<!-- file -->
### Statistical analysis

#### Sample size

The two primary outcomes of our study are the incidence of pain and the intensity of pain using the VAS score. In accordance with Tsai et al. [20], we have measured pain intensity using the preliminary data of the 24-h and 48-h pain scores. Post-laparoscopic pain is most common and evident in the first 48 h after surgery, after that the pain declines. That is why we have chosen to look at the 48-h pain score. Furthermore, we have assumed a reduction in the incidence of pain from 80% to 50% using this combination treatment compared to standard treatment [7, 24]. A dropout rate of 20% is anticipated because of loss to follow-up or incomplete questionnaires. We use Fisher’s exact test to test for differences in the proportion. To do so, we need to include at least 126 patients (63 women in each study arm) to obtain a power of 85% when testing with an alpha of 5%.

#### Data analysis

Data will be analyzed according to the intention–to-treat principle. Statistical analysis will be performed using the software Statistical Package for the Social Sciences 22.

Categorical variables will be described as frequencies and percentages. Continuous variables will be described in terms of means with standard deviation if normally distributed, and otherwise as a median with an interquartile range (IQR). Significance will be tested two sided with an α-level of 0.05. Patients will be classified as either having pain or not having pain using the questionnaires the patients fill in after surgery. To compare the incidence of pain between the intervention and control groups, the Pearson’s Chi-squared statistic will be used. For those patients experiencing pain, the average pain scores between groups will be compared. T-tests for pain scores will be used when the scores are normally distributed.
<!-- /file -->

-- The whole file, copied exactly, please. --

### Statistical analysis

#### Sample size

The two primary outcomes of our study are the incidence of pain and the intensity of pain using the VAS score. In accordance with Tsai et al. [20], we have measured pain intensity using the preliminary data of the 24-h and 48-h pain scores. Post-laparoscopic pain is most common and evident in the first 48 h after surgery, after that the pain declines. That is why we have chosen to look at the 48-h pain score. Furthermore, we have assumed a reduction in the incidence of pain from 80% to 50% using this combination treatment compared to standard treatment [7, 24]. A dropout rate of 20% is anticipated because of loss to follow-up or incomplete questionnaires. We use Fisher’s exact test to test for differences in the proportion. To do so, we need to include at least 126 patients (63 women in each study arm) to obtain a power of 85% when testing with an alpha of 5%.

#### Data analysis

Data will be analyzed according to the intention–to-treat principle. Statistical analysis will be performed using the software Statistical Package for the Social Sciences 22.

Categorical variables will be described as frequencies and percentages. Continuous variables will be described in terms of means with standard deviation if normally distributed, and otherwise as a median with an interquartile range (IQR). Significance will be tested two sided with an α-level of 0.05. Patients will be classified as either having pain or not having pain using the questionnaires the patients fill in after surgery. To compare the incidence of pain between the intervention and control groups, the Pearson’s Chi-squared statistic will be used. For those patients experiencing pain, the average pain scores between groups will be compared. T-tests for pain scores will be used when the scores are normally distributed.